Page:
What is the Sci-napse project?
The Sci-napse (Neuroscience informed approaches to science education) project aims to evaluate whether the use of uncertain reward can raise attainment for students studying science, in particular disadvantaged learners. Using collaborative and playful pedagogic approaches, the study will use a large-scale Randomised Control Trial (RCT) to examine the effect of uncertain reward on Year 8 science attainment.
What is a Randomised Control Trial (RCT)?
A Randomised Control Trial (RCTs) is an approach to research where participants are randomly allocated to different groups, each of which undergoes a different experience (or condition) and differences in outcomes between the groups are measured. This allows us to compare the effectiveness of different approaches to teaching.
What teaching methods will be used?
This study aims to find out whether the use of uncertain rewards has an effect on learning. The research will focus on pupils in three different teaching conditions.
- Games-based: pupils working in groups to answer multiple-choice questions with uncertain rewards.
- Test-based: pupils working in groups to answer multiple-choice questions.
- Control: classes operating as normal.
In the games-based intervention pupils working in groups will be asked a question and answer it using the Q-Fire platform, those with the correct answer will have the opportunity to keep or ‘game’ points on a ‘wheel of fortune’. In the test-based condition pupils will receive a fixed number of points for being correct. In the control condition, teachers will teach pupils as usual.
Why are you using a Randomised Control Trial?
In this study, we will look at the differences between children who are taught using three different approaches. Randomised Control Trials provide a way of determining whether there is any difference between teaching approaches and the scale of any differences.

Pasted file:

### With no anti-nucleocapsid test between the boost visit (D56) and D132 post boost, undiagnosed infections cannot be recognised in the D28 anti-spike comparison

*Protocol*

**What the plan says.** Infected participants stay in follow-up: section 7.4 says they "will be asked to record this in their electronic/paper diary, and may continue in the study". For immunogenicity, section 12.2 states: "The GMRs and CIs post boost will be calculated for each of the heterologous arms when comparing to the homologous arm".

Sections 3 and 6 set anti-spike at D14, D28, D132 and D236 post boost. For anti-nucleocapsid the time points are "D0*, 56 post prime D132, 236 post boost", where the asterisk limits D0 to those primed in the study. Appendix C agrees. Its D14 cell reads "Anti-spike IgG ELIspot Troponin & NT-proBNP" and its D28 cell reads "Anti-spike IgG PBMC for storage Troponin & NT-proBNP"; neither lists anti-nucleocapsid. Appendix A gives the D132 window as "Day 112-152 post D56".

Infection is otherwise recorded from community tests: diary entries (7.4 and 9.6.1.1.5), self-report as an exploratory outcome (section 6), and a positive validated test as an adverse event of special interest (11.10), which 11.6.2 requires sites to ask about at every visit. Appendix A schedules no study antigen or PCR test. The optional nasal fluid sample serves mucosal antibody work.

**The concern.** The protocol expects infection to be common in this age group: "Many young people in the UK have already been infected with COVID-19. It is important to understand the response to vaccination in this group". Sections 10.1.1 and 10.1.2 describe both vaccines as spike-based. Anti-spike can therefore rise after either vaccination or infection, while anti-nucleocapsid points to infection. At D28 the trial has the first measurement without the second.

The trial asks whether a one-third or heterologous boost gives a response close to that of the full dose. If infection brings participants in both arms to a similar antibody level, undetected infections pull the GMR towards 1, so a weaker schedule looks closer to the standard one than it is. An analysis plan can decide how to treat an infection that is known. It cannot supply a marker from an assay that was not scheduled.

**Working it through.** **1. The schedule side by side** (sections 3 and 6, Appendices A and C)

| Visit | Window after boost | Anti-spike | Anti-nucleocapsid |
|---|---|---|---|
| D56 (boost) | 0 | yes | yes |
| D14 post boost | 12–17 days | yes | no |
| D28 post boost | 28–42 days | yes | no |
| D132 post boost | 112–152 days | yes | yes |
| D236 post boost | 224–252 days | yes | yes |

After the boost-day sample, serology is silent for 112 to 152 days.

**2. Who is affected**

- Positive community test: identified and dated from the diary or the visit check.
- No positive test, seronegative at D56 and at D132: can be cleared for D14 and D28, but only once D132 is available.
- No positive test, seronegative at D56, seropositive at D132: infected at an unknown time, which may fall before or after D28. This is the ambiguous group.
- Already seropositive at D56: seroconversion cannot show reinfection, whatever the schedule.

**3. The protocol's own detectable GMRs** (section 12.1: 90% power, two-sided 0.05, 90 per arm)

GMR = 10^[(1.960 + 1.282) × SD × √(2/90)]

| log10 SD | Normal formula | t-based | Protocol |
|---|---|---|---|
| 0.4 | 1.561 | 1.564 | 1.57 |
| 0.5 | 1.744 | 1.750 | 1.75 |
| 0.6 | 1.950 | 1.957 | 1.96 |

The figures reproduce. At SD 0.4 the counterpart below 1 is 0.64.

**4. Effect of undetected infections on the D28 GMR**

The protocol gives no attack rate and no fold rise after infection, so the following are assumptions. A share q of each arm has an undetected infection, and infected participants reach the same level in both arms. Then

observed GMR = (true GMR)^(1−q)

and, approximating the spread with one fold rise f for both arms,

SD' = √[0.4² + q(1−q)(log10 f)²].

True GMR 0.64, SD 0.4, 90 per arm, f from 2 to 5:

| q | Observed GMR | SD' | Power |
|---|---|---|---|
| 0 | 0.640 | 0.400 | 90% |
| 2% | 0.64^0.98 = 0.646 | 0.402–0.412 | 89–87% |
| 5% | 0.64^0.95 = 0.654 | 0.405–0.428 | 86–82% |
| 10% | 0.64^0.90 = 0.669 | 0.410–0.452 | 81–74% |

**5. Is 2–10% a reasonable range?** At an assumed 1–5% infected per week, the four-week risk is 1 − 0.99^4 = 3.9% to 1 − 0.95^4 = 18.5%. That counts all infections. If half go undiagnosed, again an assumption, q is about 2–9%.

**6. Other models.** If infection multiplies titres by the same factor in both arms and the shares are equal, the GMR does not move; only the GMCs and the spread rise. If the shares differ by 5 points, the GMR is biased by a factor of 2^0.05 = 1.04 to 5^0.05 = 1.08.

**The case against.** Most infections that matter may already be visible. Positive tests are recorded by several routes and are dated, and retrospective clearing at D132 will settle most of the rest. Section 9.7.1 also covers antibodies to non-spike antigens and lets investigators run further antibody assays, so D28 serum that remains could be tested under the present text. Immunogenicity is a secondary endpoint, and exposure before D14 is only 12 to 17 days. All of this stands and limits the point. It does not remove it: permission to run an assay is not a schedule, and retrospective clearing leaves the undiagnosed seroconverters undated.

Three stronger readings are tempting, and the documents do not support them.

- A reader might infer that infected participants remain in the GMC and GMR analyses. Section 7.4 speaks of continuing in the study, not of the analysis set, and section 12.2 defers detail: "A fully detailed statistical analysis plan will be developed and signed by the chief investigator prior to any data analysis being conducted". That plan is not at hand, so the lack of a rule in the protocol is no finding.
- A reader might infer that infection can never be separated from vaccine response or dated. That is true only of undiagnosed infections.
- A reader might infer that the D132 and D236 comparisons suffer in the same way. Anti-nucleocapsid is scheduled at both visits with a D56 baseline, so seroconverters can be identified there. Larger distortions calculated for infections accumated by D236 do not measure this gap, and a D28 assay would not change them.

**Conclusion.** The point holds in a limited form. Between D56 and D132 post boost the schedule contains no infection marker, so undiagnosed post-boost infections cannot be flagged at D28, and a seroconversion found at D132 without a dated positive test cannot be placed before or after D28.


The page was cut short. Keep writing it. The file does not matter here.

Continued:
Who is conducting the research?
Teams at the University of Bristol and Manchester Metropolitan University have developed the intervention and will lead the research. A team from the Institute for Effective Education, at the University of York, will evaluate the intervention.
Are uncertain rewards the same as gambling?
No. Many aspects of life involve uncertain reward and it is important for young people to deal with uncertainty and risk. An important difference is that gambling involves money or other tangible reward staked, won or lost, on a game of chance.
Who funded this research?
The Wellcome Trust and the Education Endowment Foundation are funding the research, as part of the Education and Neuroscience initiative.
Is it fair for my child?
We think that using this approach may improve how young people learn science. Uncertain reward in the project is based on a team-based quiz game where students will be able to take a chance on doubling their points (or losing them) once they have a correct answer. The points only apply within the learning game and will not affect attainment in the wider school context.
How will it affect my child?
Some science classes in your school will be taught normally, in others students will answer questions in teams, and others will work in teams any also have the opportunity to win or lose points by taking a chance. Classes will be allocated randomly to each type of teaching.
Why should my child take part?
The science classes are part of your child’s normal school work, which they have to do. It is just the teaching approach that will be different. You are contributing to research that will increase our understanding of the ways in which people learning and might make learning easier for lots of other young people.
What if I want to know more about the study?
You can talk to the Head of Science at your child’s school about the project and he or she should be able to answer your questions, or you can contact the research team here.